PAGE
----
While the book of Job is categorized as a book of poetry, Job 41 vividly describes, in scary detail, a monumental monster of the sea known as “Leviathan”. If this Leviathan is indeed a real creature, as the text seems to indicate, and as I firmly believe, then it’s worth exploring the fossil record for some possibilities.
“Discovered in 1964 in the Sahara desert, was the fossil of a colossal crocodile which they dubbed Sarcosuchus.”
Based upon such a description some believe that some of the now-extinct marine reptiles such as Kronosaurus, Mosasaurus, Shonisaurus, or Styxosaurus would make good candidates. The sizes of their body and their bite certainly make them worthy possibilities. Indeed, these mammoth sea monsters ranged in size from 30-50 feet in length, weighed up to ten tons, and all sported massive jaws and teeth.
There is, however, one detail regarding Leviathan which doesn’t seem to fit the behaviour of such sea-dwellers. Job 41:30 tells us that this animal often left “a trail in the mud like a threshing sledge.” Its hard to imagine a sea-dwelling creature spending time in the mud and this may be one of the reasons why many commentators identify Leviathan with the common crocodile. Not only do these semiaquatic reptiles like to spend time in the mud, but the scales on their backs could rightly be described as “rows of shields” (v.15). However, while they do make for difficult hunting, they are, nevertheless, successfully caught on a daily basis. But God makes it absolutely clearly that Leviathan was uncatchable.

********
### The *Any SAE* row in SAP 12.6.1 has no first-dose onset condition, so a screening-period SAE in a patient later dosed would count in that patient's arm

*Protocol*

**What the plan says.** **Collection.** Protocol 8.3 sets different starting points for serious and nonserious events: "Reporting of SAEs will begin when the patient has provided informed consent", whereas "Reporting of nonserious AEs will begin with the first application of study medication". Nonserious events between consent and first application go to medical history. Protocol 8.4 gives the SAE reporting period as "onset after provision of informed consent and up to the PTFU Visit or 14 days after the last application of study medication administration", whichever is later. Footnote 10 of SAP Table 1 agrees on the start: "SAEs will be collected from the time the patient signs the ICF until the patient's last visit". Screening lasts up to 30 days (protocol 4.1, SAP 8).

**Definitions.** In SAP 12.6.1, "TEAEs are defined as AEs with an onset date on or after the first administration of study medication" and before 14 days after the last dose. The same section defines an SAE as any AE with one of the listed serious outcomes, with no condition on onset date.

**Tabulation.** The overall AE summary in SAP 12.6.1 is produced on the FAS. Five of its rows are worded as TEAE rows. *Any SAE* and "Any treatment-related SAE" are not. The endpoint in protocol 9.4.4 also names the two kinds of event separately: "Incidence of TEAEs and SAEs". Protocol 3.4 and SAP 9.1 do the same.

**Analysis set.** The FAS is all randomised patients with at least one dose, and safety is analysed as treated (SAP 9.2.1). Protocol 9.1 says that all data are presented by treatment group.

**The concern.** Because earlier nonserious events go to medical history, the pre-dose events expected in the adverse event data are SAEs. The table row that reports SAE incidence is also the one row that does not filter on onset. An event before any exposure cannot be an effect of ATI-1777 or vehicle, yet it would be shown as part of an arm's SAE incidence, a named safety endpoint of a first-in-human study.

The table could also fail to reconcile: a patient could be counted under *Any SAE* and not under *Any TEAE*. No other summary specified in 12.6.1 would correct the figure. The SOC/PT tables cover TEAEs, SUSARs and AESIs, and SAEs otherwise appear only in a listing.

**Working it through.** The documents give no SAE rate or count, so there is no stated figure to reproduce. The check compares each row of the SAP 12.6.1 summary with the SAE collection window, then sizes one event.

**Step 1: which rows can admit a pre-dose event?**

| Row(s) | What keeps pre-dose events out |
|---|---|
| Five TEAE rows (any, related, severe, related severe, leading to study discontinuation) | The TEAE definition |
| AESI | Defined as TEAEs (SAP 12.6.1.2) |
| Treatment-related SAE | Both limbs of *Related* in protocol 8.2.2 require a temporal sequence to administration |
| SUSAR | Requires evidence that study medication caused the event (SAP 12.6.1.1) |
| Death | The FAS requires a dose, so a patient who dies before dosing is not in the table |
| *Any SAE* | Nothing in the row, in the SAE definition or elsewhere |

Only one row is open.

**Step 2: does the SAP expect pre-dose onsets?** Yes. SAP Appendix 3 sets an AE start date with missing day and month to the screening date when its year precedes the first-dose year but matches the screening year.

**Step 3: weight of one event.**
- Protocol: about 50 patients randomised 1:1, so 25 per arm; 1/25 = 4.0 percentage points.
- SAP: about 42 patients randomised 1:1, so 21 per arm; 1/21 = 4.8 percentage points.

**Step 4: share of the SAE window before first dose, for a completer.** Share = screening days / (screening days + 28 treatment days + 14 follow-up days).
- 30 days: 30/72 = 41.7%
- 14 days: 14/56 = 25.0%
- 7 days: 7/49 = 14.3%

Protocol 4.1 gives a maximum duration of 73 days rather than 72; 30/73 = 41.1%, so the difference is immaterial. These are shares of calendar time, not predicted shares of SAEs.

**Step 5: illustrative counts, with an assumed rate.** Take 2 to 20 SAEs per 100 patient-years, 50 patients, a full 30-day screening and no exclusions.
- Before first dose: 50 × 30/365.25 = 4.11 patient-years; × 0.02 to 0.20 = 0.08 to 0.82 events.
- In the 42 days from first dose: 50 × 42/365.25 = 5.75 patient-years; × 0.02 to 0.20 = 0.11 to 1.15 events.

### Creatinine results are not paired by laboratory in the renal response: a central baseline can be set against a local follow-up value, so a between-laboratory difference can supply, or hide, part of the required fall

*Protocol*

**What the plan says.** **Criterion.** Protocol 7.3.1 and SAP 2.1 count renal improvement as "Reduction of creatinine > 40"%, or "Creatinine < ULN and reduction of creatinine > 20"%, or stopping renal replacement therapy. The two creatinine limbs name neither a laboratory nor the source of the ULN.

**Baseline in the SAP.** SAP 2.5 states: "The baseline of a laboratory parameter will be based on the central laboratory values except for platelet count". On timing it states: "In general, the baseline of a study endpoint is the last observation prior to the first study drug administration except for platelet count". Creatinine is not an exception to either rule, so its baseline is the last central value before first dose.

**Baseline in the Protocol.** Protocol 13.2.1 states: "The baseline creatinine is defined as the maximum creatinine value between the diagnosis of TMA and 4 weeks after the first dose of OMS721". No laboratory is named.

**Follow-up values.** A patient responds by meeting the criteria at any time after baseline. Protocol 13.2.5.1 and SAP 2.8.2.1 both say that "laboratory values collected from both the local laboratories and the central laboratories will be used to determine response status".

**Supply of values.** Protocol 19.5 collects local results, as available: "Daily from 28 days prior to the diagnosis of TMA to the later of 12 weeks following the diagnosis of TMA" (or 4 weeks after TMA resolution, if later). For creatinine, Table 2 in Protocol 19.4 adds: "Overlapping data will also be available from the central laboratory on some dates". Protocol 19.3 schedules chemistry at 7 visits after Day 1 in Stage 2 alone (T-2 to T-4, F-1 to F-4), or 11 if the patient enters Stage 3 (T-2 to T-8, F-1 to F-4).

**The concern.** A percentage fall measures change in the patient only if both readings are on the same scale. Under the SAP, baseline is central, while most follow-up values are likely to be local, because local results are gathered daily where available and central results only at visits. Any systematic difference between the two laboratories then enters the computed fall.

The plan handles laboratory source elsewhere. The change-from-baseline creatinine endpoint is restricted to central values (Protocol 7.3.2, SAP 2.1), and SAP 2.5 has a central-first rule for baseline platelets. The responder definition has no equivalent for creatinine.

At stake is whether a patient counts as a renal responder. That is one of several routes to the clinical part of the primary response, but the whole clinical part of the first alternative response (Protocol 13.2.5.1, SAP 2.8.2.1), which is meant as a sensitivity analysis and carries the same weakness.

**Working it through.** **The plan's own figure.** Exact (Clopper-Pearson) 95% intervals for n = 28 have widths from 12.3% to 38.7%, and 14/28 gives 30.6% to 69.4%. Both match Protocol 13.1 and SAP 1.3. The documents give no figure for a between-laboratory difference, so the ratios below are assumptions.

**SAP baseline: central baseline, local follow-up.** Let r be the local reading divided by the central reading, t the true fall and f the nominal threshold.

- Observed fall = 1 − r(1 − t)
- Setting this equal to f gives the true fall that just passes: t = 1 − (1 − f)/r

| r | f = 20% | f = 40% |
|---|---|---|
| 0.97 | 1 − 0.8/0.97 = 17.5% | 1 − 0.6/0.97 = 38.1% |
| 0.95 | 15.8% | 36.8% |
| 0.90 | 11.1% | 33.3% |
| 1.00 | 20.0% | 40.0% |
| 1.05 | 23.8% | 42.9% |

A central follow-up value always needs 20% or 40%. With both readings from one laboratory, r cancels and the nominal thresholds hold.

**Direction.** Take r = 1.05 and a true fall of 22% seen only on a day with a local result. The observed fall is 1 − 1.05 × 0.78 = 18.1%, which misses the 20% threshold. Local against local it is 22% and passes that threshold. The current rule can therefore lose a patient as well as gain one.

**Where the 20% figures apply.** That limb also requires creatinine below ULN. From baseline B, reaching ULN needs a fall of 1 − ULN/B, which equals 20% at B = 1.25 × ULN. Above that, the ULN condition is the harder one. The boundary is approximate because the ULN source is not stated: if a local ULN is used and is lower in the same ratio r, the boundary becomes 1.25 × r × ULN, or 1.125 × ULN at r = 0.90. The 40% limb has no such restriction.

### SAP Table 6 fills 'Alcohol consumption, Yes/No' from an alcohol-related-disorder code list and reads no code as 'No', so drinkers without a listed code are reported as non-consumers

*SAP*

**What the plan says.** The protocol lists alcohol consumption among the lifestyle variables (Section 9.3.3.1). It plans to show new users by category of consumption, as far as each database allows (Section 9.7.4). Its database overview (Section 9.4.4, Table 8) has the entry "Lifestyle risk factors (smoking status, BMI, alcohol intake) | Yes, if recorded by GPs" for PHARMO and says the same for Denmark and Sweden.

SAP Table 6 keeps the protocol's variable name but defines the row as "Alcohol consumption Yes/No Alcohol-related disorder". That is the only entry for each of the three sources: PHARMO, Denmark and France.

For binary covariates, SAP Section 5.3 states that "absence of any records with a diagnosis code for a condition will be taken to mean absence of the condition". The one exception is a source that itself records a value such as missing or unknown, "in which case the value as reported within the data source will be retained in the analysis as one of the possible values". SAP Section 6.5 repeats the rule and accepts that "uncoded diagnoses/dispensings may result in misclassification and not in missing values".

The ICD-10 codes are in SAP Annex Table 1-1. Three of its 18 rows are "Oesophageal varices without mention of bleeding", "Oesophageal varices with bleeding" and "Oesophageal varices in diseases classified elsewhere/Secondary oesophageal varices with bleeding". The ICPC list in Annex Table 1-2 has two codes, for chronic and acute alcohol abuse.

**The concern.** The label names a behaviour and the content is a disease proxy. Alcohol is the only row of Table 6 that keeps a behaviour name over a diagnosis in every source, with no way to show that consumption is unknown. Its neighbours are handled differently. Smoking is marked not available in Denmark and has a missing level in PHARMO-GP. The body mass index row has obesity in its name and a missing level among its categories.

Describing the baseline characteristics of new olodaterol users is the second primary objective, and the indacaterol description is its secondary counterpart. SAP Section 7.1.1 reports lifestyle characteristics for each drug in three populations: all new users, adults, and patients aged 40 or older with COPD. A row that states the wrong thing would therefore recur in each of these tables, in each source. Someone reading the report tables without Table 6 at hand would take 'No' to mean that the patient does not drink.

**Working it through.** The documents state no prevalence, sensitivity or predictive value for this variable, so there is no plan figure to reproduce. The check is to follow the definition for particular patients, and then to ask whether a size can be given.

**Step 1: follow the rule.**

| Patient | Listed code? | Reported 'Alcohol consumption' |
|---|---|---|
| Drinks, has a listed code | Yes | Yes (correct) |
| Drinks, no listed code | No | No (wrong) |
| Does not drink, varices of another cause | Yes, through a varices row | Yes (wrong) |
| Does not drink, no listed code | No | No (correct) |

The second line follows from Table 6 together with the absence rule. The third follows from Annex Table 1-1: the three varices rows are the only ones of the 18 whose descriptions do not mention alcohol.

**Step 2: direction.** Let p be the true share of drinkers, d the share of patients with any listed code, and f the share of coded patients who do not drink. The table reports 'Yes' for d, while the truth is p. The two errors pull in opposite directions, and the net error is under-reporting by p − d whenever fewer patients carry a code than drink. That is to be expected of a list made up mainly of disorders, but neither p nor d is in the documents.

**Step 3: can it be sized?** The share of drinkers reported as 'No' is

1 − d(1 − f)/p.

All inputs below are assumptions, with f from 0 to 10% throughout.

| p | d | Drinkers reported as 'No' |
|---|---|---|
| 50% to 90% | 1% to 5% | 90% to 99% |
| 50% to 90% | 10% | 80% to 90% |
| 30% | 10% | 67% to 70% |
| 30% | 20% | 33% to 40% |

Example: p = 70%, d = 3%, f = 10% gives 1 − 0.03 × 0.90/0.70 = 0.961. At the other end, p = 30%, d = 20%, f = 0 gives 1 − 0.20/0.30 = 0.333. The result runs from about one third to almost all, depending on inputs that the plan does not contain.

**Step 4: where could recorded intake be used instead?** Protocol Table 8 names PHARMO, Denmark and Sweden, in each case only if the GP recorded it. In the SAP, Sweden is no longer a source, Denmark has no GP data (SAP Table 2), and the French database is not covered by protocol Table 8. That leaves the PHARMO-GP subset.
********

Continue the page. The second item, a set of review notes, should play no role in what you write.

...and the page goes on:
Sarcosuchus, Museum of Natural History
But all may not be lost. Discovered in 1964 in the Sahara desert, was the fossil of a colossal crocodile which they dubbed Sarcosuchus (meaning “flesh-eating crocodile”). This “super croc” was as long as a school bus, and, when alive, would have weighed up to eight tons! This is twice as large as the largest crocs living today which certainly “puts it in a vastly different league.” As with Leviathan, its six foot (almost two meters) long mouth was also “ringed about with fearsome teeth” (v.14)—more than 100, in fact (which one researcher described as “railroad spikes”). And the scutes (or scales) of this killer croc were each about a foot long, closely overlapping one another just like Leviathan’s “rows of shields tightly sealed together” (v.15).
Another fascinating feature is a round, bony protrusion in the tip of its snout, “which housed a large, bowl-shaped cavity called a ‘bulla’.” Scientists aren’t sure what function it served but could it have had something to do with the production of smoke and fire? Is the description of Leviathan as a fire-breather (v.18-21) merely poetic? One thing we do know from the Bombardier beetle, which can ignite a lethal chemical spray up to 100°C, is that such a feature is biological possible.
So is Sarcosuchus the dreaded Leviathan? God only knows.
Ryan Hembree | May 11, 2020 – 6:31 PM EST